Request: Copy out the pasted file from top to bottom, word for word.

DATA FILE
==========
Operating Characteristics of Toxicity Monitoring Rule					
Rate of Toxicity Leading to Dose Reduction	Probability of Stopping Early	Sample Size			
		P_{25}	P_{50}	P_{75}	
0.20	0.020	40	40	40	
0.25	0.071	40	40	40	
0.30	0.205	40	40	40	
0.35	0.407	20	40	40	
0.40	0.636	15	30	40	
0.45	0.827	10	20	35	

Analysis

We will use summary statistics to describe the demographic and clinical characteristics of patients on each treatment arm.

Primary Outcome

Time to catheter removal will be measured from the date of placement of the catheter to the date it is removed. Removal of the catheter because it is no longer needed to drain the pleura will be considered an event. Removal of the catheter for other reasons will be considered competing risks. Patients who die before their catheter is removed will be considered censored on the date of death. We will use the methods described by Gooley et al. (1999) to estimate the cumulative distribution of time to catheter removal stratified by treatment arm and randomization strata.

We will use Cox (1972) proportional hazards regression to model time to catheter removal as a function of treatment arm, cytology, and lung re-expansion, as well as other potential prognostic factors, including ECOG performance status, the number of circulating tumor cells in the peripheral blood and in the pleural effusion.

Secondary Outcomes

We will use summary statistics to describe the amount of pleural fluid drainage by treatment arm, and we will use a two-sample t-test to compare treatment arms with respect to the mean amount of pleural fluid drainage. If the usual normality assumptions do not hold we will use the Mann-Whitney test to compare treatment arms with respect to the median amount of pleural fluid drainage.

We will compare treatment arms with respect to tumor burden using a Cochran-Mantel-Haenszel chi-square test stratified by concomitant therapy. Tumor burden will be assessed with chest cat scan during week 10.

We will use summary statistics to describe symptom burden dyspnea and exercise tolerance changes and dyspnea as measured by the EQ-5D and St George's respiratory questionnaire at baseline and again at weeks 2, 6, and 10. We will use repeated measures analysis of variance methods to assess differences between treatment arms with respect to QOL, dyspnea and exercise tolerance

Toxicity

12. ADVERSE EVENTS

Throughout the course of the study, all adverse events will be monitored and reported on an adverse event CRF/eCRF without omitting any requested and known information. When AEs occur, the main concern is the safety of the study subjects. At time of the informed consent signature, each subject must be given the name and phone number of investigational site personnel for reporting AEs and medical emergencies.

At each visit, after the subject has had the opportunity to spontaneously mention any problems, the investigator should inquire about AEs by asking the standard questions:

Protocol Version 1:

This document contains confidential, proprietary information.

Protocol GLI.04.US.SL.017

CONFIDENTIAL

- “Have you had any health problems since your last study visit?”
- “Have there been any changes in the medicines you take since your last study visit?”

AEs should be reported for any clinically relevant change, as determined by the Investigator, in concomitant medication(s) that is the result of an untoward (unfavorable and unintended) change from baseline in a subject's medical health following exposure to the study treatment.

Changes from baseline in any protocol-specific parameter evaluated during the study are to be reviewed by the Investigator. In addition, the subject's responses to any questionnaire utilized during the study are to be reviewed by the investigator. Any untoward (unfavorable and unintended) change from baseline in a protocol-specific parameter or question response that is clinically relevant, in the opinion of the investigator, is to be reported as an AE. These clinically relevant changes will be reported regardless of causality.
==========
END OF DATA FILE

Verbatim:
Operating Characteristics of Toxicity Monitoring Rule					
Rate of Toxicity Leading to Dose Reduction	Probability of Stopping Early	Sample Size			
		P_{25}	P_{50}	P_{75}	
0.20	0.020	40	40	40	
0.25	0.071	40	40	40	
0.30	0.205	40	40	40	
0.35	0.407	20	40	40	
0.40	0.636	15	30	40	
0.45	0.827	10	20	35	

Analysis

We will use summary statistics to describe the demographic and clinical characteristics of patients on each treatment arm.

Primary Outcome

Time to catheter removal will be measured from the date of placement of the catheter to the date it is removed. Removal of the catheter because it is no longer needed to drain the pleura will be considered an event. Removal of the catheter for other reasons will be considered competing risks. Patients who die before their catheter is removed will be considered censored on the date of death. We will use the methods described by Gooley et al. (1999) to estimate the cumulative distribution of time to catheter removal stratified by treatment arm and randomization strata.

We will use Cox (1972) proportional hazards regression to model time to catheter removal as a function of treatment arm, cytology, and lung re-expansion, as well as other potential prognostic factors, including ECOG performance status, the number of circulating tumor cells in the peripheral blood and in the pleural effusion.

Secondary Outcomes

We will use summary statistics to describe the amount of pleural fluid drainage by treatment arm, and we will use a two-sample t-test to compare treatment arms with respect to the mean amount of pleural fluid drainage. If the usual normality assumptions do not hold we will use the Mann-Whitney test to compare treatment arms with respect to the median amount of pleural fluid drainage.

We will compare treatment arms with respect to tumor burden using a Cochran-Mantel-Haenszel chi-square test stratified by concomitant therapy. Tumor burden will be assessed with chest cat scan during week 10.

We will use summary statistics to describe symptom burden dyspnea and exercise tolerance changes and dyspnea as measured by the EQ-5D and St George's respiratory questionnaire at baseline and again at weeks 2, 6, and 10. We will use repeated measures analysis of variance methods to assess differences between treatment arms with respect to QOL, dyspnea and exercise tolerance

Toxicity

12. ADVERSE EVENTS

Throughout the course of the study, all adverse events will be monitored and reported on an adverse event CRF/eCRF without omitting any requested and known information. When AEs occur, the main concern is the safety of the study subjects. At time of the informed consent signature, each subject must be given the name and phone number of investigational site personnel for reporting AEs and medical emergencies.

At each visit, after the subject has had the opportunity to spontaneously mention any problems, the investigator should inquire about AEs by asking the standard questions:

Protocol Version 1:

This document contains confidential, proprietary information.

Protocol GLI.04.US.SL.017

CONFIDENTIAL

- “Have you had any health problems since your last study visit?”
- “Have there been any changes in the medicines you take since your last study visit?”

AEs should be reported for any clinically relevant change, as determined by the Investigator, in concomitant medication(s) that is the result of an untoward (unfavorable and unintended) change from baseline in a subject's medical health following exposure to the study treatment.

Changes from baseline in any protocol-specific parameter evaluated during the study are to be reviewed by the Investigator. In addition, the subject's responses to any questionnaire utilized during the study are to be reviewed by the investigator. Any untoward (unfavorable and unintended) change from baseline in a protocol-specific parameter or question response that is clinically relevant, in the opinion of the investigator, is to be reported as an AE. These clinically relevant changes will be reported regardless of causality.